Everything Else

Enhancing the U3A experience

A projector resting on a desk next to a laptop

In 2017 I led a Third Age Trust Summer School on Globalisation held at Harper Adams University.As a direct result of this experience my name was, with my agreement, forwarded to Frank Nicholson of Toronto’s Academy of Life Long Learning as someone who would be willing and able to give a presentation on Brexit to third age learners in Canada. I was flattered and intrigued by this opportunity to give a presentation on this important topic to a Canadian audience. Unfortunately, it did not involve an expenses-paid trip to Ontario but instead it meant a presentation delivered by video link.

I was somewhat apprehensive about video conferencing, of which I had no experience. I assumed that video conferencing was only for top executives or for people who wished to keep in touch with children or grandchildren in Canada Australia or New Zealand. I did not qualify on either count and therefore had never considered video- conferencing. Nevertheless, I was still interested in the venture and so decided to pursue it. I was put in touch with Frank by email and telephone. He is a great enthusiast for video-conferencing and I found him extremely friendly and helpful on the technical issues involved.

The next task was to purchase a webcam for my desktop computer (I subsequently discovered that, unlike my old laptop, many modern laptops have an in-built webcam) and was pleasantly surprised to discover that it was relatively inexpensive and, also, easy to fit. I did not have to set up a Skype account as the Toronto Academy uses Zoom as the software for video- conferencing. Frank acts as host for the video-conference and he provides a link to his Zoom account. This meant that, apart from plugging in the webcam to a USB port, all I had to do was to click on the link.  At the appointed time, the participants appear on screen, “as if by magic”.

In January 2018 I gave my presentation to the Toronto Academy. It was “beamed in” to a group of people in a room.  My material was presented in Powerpoint form and I gave a commentary as we went through the slides which were visible to the Canadian audience. The presentation was followed by questions and discussion. The experience taught me a great deal about the facility and the opportunities it presents.  Moreover, the knowledge and understanding that our Canadian friends have of both the EU and Brexit greatly impressed me.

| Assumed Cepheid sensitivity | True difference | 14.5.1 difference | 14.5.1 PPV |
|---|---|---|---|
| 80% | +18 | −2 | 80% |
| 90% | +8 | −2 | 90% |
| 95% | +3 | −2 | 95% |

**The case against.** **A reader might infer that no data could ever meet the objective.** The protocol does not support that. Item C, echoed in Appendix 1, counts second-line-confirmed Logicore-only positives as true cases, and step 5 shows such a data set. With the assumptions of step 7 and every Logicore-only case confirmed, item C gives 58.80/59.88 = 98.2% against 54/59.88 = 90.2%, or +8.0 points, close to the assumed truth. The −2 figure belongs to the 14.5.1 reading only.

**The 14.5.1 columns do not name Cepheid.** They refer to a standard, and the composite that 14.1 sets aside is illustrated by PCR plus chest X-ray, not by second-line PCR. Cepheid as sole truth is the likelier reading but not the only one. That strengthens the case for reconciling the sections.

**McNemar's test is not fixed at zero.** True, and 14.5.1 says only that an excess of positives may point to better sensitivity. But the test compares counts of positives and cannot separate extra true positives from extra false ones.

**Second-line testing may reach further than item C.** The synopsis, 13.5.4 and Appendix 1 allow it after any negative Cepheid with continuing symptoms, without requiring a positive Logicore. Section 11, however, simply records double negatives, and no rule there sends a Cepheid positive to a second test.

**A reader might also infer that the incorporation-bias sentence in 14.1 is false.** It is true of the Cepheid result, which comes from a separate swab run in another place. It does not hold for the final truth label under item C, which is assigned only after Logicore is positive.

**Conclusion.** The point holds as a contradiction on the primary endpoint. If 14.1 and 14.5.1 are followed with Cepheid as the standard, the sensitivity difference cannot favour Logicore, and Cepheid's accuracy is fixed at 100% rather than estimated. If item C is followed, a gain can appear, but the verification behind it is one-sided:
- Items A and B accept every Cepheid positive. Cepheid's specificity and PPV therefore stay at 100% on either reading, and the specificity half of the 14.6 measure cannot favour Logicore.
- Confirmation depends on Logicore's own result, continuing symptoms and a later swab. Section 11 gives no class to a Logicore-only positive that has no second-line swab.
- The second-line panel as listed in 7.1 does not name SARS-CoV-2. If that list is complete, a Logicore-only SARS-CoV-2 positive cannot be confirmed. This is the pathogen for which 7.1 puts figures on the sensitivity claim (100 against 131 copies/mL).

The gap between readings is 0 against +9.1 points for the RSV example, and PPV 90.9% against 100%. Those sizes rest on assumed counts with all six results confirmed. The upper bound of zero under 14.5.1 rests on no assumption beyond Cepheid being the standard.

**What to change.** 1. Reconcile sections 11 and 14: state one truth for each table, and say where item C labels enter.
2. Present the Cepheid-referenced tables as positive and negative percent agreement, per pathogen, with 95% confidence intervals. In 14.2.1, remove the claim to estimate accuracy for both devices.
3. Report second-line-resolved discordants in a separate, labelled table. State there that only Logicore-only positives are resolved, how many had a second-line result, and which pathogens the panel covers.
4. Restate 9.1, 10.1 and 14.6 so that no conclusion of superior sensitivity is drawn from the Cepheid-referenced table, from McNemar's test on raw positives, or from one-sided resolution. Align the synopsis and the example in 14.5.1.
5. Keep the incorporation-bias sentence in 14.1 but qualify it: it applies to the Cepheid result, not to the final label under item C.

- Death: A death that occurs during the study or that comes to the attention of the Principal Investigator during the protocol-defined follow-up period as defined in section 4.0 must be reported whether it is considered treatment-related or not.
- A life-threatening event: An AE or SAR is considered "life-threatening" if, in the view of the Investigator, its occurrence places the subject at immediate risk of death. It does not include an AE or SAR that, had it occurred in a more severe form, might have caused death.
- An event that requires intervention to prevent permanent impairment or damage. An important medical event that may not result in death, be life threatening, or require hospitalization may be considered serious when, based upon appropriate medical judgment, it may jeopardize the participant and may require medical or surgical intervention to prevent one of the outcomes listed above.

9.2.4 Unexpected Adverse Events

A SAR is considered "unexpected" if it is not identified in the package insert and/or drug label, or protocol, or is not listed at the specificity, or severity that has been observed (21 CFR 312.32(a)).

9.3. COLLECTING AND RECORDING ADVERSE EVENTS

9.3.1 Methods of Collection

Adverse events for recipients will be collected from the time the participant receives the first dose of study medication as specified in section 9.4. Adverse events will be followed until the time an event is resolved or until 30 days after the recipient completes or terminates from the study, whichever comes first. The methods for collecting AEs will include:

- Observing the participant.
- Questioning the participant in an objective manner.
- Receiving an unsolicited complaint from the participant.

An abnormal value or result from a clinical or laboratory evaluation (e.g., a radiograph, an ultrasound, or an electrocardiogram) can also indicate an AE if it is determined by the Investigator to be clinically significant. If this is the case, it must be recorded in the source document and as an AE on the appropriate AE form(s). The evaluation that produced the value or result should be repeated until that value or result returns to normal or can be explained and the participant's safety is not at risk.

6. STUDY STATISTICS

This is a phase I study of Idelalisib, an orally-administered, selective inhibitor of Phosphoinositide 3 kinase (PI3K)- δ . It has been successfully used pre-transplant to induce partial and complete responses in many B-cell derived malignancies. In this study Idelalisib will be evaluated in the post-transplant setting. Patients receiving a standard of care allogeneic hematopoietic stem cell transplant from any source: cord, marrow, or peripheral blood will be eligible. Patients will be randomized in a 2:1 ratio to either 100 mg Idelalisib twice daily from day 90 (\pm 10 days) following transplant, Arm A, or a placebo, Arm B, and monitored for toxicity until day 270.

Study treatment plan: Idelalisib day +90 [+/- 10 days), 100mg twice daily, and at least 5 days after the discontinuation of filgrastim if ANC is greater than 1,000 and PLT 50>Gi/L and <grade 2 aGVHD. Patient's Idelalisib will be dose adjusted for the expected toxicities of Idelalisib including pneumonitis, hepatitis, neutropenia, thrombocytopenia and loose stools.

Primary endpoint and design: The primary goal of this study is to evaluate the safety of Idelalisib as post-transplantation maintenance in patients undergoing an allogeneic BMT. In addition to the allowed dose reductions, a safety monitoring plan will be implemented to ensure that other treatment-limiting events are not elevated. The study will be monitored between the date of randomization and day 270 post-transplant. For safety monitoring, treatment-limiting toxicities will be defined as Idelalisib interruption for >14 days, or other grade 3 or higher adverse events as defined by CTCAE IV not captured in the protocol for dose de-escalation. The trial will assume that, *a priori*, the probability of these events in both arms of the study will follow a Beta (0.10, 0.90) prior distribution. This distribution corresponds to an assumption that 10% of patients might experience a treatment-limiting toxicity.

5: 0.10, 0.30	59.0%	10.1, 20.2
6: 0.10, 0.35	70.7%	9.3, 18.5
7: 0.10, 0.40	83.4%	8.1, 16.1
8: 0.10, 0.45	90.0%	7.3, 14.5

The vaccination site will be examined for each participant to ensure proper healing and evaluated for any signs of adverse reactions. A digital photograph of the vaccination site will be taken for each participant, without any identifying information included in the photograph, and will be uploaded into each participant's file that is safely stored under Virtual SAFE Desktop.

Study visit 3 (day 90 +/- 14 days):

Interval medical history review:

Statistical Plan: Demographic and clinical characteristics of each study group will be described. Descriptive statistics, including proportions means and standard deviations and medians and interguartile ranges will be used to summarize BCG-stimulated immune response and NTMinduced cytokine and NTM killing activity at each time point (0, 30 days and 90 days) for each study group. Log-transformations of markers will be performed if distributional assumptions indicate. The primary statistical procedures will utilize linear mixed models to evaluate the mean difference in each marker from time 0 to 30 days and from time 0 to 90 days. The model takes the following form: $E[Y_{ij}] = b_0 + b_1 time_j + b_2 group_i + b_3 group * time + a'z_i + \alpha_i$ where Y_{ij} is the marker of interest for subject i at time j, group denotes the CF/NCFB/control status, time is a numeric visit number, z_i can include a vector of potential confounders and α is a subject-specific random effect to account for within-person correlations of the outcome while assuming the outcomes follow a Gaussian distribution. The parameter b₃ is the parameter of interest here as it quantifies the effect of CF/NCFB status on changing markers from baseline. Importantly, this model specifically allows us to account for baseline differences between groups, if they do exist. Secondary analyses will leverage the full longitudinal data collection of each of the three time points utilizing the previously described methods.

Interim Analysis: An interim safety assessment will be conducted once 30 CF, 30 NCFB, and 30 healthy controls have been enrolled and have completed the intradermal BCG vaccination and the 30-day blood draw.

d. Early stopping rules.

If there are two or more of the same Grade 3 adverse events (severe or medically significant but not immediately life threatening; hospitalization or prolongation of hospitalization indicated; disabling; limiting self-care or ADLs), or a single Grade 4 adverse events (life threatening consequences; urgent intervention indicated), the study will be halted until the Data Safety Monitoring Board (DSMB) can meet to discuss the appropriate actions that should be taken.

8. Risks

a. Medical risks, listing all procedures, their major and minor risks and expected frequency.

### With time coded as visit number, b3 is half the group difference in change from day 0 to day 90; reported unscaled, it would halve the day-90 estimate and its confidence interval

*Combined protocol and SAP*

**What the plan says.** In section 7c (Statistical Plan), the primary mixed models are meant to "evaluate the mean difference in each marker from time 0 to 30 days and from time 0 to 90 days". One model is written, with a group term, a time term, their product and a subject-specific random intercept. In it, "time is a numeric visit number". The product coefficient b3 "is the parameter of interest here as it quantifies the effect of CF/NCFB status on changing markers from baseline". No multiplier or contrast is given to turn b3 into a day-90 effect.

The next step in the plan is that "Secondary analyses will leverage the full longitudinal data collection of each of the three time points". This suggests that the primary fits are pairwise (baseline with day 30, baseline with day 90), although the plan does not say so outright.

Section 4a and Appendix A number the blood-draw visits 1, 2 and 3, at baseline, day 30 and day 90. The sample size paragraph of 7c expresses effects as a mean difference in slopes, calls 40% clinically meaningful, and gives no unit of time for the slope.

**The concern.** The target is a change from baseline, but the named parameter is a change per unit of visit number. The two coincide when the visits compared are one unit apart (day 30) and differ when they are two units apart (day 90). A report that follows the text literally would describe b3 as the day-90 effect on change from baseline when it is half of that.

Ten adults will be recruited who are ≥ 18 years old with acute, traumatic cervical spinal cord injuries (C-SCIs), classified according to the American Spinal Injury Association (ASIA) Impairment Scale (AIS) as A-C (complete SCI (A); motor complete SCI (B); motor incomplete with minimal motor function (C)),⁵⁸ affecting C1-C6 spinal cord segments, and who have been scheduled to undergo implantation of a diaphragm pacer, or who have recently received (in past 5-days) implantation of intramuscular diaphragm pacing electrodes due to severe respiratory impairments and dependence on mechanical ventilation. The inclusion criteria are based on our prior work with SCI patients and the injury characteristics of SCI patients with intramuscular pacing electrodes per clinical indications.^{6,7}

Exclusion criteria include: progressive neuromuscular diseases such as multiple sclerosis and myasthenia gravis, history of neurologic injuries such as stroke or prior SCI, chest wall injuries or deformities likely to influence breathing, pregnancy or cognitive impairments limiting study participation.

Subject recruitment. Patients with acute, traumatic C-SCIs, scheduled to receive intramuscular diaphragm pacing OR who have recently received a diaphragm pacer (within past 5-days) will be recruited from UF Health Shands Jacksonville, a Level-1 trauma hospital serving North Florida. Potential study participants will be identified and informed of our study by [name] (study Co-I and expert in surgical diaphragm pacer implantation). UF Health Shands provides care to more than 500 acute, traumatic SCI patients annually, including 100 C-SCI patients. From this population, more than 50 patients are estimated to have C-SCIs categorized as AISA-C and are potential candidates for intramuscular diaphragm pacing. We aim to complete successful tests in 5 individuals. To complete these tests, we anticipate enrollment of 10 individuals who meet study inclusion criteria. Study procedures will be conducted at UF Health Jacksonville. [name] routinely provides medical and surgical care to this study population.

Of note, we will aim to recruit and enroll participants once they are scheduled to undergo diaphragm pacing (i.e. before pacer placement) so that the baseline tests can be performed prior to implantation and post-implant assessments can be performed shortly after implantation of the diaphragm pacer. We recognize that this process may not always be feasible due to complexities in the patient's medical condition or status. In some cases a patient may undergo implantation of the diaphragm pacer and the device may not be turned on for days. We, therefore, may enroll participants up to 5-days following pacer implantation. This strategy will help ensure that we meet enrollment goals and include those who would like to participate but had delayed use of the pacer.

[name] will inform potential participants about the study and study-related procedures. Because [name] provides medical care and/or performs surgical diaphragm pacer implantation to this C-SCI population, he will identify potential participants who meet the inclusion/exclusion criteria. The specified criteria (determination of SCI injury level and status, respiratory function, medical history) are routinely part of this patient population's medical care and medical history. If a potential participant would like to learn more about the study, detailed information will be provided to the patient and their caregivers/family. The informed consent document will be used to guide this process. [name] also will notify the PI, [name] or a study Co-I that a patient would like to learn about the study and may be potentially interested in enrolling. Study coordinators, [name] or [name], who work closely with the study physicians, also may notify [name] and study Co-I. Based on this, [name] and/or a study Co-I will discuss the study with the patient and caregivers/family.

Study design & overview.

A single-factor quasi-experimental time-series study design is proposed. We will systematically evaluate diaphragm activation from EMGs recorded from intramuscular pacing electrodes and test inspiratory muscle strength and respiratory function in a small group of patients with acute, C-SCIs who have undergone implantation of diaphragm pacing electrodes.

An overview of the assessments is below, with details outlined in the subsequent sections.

Since then I have participated in five Transatlantic video-cnferences but this time it has tended to be individuals in their own homes. There have been video-conferences with as many as 23 people showing on the screen – mostly from the Toronto area but others from Bolton and Cambridge in the UK. In each case there has been a presentation lasting around 20 minutes (30 minutes is the absolute maximum for this format) followed by questions and discussion. The topics have ranged from the Migration Crisis, the Syrian Civil War, to the Political Situation in Hungary. In our own U3A groups we all benefit from sharing ideas with people from different backgrounds- think of the great opportunities of participating in discussions with people from the other side of the Atlantic.

I have found the experience informative, rewarding and very enjoyable. Even the introduction to, and use I have made, of video-conferencing facilities has provided me with great satisfaction as I maintain that it is important for Third Agers to embrace, rather than reject, new technology.  The experience has made me enthusiastic about the extension of video-conferencing throughout and between U3As.  But before looking at the opportunities, let us consider some technical and practical issues.

Technical issues

To participate in video-conferencing it is necessary to have:

  • -good broadband facilities (and I accept that people in remote rural areas are handicapped in this respect)